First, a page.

Early China will explore the social, political, and intellectual trends of ancient China, with particular emphasis upon the relationship in early China between concepts of the past and perspectives of the present and future.
The range of the course will span a millennium and a half, from China's Bronze Age (beginning about 1500 BCE) to the emergence and stabilization of China's imperial state in the first century BCE. We will not, however, examine this long period in chronological sequence. Instead, we will begin by anchoring ourselves in the culture of "Classical China" (722-221 BCE), a romantic era of political fragmentation and intellectual ferment that is usually regarded as critical to the formation of the "Confucian" culture that dominated China from the early Imperial era to the beginning of the 20th century.
During the first half of the course, our goal will be to become fully familiar with the cultural perspective of the Classical period, particularly with the Classical understanding of its own past and its expectations for the future. In the second section of the course, we will examine the pre-Classical era through archaeological sources unknown to Classical culture, and we will compare the Classical conception of its past to the more analytical portrait offered through modern scholarship. In the final section of the course, we will study the early years of the post-Classical period, and compare Classical expectations of the future with the future that ultimately emerged.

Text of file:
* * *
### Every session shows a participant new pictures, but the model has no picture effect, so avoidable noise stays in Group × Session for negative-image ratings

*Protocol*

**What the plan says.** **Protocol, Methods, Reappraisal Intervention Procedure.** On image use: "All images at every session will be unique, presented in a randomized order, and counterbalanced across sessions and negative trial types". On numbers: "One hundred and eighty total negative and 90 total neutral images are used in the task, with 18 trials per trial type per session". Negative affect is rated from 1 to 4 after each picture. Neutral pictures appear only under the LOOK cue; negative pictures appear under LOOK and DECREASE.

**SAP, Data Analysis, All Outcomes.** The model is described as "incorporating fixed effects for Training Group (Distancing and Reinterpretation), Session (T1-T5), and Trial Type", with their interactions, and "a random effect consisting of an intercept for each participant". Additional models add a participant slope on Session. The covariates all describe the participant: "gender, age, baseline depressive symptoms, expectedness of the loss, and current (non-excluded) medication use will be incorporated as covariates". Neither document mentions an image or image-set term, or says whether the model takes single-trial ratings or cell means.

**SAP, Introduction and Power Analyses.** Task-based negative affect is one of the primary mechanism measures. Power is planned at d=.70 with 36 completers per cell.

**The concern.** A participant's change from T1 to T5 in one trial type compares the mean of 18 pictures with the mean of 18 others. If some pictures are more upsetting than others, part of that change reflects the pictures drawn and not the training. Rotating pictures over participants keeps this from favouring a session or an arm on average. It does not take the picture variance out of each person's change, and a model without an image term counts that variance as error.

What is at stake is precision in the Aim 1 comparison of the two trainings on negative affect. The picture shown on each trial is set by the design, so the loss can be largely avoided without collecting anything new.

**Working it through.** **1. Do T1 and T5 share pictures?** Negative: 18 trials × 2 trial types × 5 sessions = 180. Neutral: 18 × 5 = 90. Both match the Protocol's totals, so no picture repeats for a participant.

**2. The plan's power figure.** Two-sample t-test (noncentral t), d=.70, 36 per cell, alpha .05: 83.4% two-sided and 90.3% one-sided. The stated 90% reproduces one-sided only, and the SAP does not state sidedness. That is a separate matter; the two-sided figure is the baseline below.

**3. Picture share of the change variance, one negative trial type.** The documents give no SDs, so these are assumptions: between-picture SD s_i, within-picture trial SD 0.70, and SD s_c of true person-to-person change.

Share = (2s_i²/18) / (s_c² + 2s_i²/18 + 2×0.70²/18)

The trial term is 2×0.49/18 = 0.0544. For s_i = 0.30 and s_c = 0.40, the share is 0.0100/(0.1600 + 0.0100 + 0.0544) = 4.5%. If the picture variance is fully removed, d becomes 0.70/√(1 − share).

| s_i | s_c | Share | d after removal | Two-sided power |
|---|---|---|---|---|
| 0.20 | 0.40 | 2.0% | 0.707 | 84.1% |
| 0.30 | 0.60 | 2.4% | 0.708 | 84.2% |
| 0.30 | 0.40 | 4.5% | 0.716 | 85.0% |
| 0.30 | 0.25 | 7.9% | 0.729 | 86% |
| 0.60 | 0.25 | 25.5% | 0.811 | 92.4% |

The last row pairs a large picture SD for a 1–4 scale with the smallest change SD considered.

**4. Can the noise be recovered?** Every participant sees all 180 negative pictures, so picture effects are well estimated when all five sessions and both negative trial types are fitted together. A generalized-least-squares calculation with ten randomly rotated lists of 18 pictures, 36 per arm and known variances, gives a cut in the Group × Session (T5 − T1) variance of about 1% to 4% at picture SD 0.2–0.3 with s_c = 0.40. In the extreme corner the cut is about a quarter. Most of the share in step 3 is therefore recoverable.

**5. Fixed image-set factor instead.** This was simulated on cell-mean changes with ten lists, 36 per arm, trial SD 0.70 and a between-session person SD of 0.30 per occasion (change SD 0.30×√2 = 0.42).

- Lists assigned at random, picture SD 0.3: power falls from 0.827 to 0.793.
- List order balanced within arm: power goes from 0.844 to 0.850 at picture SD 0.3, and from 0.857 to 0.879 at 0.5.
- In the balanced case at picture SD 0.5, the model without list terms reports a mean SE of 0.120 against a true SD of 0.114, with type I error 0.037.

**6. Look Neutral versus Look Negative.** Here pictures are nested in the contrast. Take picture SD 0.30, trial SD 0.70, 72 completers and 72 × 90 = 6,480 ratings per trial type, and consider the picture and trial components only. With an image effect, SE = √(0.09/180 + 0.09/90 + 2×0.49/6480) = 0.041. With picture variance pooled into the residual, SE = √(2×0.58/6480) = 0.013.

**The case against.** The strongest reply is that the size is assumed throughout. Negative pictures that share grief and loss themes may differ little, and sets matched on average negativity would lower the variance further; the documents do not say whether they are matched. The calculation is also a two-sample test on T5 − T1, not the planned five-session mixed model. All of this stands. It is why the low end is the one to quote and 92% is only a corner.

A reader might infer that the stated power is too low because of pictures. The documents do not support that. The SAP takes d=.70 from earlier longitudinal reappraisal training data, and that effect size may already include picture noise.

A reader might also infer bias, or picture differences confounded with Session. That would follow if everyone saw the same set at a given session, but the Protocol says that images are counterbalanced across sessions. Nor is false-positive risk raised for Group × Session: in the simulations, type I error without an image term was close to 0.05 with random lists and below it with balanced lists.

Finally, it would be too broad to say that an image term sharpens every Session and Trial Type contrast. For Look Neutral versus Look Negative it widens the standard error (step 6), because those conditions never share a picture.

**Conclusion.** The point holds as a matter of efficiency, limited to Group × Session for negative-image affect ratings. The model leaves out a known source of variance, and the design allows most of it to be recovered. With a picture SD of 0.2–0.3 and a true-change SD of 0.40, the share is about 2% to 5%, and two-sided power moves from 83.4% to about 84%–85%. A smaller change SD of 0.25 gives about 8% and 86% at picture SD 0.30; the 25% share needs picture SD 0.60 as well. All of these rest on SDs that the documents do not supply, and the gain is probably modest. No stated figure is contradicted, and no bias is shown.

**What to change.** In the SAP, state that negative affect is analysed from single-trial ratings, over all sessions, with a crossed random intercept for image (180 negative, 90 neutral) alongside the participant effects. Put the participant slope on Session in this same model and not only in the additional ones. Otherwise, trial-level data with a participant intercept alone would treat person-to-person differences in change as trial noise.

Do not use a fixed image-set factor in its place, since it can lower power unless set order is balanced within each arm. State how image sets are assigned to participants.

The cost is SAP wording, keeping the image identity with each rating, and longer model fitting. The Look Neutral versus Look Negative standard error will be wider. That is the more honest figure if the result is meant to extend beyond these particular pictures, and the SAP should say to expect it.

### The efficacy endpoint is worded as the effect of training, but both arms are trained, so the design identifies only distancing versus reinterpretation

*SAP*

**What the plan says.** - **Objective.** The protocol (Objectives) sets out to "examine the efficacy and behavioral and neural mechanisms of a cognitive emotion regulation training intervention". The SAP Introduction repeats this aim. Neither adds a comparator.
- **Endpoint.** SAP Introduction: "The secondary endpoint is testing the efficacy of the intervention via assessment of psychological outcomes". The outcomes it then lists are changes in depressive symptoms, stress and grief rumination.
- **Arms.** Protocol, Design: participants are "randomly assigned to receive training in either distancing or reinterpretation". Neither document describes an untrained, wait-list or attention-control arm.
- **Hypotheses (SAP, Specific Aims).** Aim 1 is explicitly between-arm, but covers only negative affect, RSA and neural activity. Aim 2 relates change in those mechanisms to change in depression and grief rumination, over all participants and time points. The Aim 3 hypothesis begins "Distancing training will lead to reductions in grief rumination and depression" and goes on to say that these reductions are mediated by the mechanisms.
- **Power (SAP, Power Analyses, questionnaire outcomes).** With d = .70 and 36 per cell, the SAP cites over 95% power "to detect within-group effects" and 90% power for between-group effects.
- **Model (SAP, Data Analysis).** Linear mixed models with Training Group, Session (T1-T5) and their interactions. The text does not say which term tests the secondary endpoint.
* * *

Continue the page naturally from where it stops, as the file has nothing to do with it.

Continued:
Detailed syllabus: A daily schedule of class topics and readings can be found here:
Schedule of Classes